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Digital does deliver

How to fundraise right.

Digital fundraising is a hot trend in the third sector, but how can we best use it to inspire action and empower people to make a difference? And does it really work better than more traditional methods?

Online fundraising presents a massive opportunity for charities to reach new supporters, engage donors and increase fundraising revenue. These organisations have many uncomplicated strategies they can use to thrive in the digital landscape.

Digital platforms, particularly social media, are not just a “fad”: they force a new way of thinking and represent a fundamental shift in the way we communicate.

Charities must understand that digital presents the opportunity to not only connect with existing donors, but reach new supporters. That is why it must feature in the overall retention and acquisition strategy for any organisation.

Relying solely on more traditional fundraising methods will become harder and harder, especially as the demographic most receptive to such methods is an ageing population. Whether we like it or not, digital is the direction in which the world is shifting. Fundraisers must follow suit to maintain relevance in the market.

More efficient

Digital is also a more scalable and efficient way to communicate – it lets us adjust, amend and optimise at a second’s notice. We can measure what is working and use this data to improve our effectiveness.

With something so flexible and readily available, the challenge is that there is no policing of standards. Actions that affect a brand’s digital presence can be instituted instantly with no strategy in place, so It is important to follow a plan of action and understand how this plan contributes to your broader fundraising schedule.

Basically, if you are going to focus more heavily on digital and invest in this area, it needs to be done right.

If you are an NFP or charitable organisation, the first step is to accept that you must invest time and resources in digital if you want to increase your revenue or online engagement. But don’t be daunted – digital is not just for big charities, and does not need a huge budget. One of its biggest benefits is that you can optimise, refine and scale up and down as you go.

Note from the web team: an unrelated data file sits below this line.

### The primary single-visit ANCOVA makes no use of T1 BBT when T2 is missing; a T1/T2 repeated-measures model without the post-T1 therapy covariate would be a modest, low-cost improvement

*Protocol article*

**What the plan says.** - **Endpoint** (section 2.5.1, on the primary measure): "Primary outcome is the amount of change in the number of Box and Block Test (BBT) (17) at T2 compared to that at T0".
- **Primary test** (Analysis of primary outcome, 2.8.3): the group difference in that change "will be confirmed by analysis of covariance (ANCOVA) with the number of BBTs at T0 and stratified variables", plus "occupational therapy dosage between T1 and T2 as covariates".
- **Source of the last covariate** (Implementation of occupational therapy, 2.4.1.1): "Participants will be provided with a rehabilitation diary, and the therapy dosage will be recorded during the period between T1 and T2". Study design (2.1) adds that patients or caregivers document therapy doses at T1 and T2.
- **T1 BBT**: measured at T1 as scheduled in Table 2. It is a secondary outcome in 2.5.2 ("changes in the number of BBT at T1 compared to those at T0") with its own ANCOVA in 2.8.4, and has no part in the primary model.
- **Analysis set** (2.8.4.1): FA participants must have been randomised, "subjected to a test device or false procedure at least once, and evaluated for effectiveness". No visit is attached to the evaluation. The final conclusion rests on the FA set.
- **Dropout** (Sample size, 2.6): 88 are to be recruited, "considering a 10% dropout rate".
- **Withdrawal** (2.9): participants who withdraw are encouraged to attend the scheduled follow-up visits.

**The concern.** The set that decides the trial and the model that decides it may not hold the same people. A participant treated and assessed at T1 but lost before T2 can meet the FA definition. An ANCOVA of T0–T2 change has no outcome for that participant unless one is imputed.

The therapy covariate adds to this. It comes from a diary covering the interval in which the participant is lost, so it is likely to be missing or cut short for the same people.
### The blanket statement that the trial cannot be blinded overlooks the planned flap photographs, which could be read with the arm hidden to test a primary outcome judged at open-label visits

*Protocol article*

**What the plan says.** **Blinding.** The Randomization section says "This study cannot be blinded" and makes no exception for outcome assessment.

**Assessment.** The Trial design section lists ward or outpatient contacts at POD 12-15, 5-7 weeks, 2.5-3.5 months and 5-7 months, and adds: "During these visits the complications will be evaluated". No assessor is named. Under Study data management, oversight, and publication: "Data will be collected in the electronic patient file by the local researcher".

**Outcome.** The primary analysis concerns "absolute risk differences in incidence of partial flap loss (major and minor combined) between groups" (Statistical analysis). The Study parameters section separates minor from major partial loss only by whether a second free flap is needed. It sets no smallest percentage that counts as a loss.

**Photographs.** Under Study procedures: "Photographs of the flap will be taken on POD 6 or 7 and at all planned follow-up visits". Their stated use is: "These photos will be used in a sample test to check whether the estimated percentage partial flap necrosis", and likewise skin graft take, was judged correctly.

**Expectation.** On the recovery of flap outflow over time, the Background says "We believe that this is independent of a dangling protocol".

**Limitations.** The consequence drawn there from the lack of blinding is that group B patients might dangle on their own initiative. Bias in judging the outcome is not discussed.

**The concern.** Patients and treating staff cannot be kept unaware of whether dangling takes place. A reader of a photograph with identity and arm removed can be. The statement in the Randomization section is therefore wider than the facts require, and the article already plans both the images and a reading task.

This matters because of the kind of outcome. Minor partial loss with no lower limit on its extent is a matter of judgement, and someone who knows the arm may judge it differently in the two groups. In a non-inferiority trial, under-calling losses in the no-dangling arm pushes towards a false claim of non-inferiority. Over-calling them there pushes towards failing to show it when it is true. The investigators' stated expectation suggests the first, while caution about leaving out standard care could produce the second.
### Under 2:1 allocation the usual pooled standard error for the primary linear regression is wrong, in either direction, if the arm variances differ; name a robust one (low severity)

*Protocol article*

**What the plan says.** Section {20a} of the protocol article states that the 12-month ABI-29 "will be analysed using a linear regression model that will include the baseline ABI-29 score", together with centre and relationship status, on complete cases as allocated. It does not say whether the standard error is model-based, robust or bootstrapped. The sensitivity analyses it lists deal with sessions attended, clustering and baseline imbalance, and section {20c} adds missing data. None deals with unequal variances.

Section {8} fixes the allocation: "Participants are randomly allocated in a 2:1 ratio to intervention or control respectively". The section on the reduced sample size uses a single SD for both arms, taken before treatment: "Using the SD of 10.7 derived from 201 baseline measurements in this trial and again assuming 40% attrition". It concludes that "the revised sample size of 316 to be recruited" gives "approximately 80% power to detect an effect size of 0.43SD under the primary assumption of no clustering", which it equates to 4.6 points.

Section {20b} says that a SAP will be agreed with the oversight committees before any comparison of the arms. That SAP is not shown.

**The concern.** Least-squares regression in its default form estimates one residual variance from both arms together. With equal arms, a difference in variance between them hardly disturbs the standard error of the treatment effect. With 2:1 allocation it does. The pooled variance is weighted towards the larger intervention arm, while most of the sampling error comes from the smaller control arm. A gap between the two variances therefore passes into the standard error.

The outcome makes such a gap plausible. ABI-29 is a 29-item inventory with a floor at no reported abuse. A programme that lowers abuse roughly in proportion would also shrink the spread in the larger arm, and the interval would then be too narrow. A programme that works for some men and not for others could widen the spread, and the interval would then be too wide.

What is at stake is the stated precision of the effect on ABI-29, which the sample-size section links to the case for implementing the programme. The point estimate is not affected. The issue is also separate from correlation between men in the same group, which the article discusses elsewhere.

Focus on key areas and don’t become overwhelmed with every shiny new channel that presents itself. A significant challenge and barrier for charities becoming digitally active is the sheer number of opportunities and platforms available. Focus on those platforms where you know your supporters are more likely to be, and so represent the largest market share.

Ongoing learning

You might consider upskilling your staff members or hiring new employees. Becoming more active online is not a “set and forget” process – working well in the digital environment entails ongoing learning and understanding.

To set your digital ducks in a row, look at the well-established networks where your audience is most active. Facebook is a good starting point. Refresh your website and look at how you can communicate more effectively via email by reviewing the approach of other key players. Ensure you are making the most of your Google Ad Grant, which is available to qualifying NFPs and provides a generous amount of in-kind AdWords advertising every month.

While direct mail is for the moment a mainstay of individual giving, acquisition is becoming tougher, a trend that is likely to continue. The response to this challenge should certainly not be to give up on direct mail completely, as fundraising income from digital is still generally low across the board. Instead, it’s charities need to evaluate every channel in their portfolio and leverage the strengths of each.

For a mixed-channel campaign to be successful, it must be able to work as a standalone digital campaign. It is not enough to simply replicate a direct-mail piece digitally; online components need to be able to work on their own so audiences in this space are engaged without relying on other communications.

Think laterally

Charities should also be looking at crowdfunding as an innovative model of fundraising and identifying key elements relevant to their own campaigns. Instead of assuming these third-party platforms must be used in a certain way, it is better to think more laterally and look at which techniques can be applied elsewhere to improve results.

Key success factors from crowdfunding can be used for a wide range of campaigns and activities. These methods include outlining a tangible goal to increase transparency, and setting a campaign timeline to promote urgency and maintain engagement,  

The structure of a crowdfunding campaign is a highly effective model for smaller charities especially – that is, fleshing out a clear proposition and communicating a problem, an answer, price points and ways of recognising or rewarding supporters. It is straightforward yet effective.

There are many ways to maximise the potential of your charity’s online presence, which in turn will improve your digital activity and ultimately attract, convert and retain online donors.

Studying best-practice examples and learning from successful case studies within both the NFP and commercial sectors is the most effective way to boost your understanding of key online tactics. This approach will provide you with insight into methods that can be applied immediately across a range of online channels to increase support for your cause.

Luke Edwards, director, Elevate Fundraising. Originally published in Third Sector’s June print mag. 

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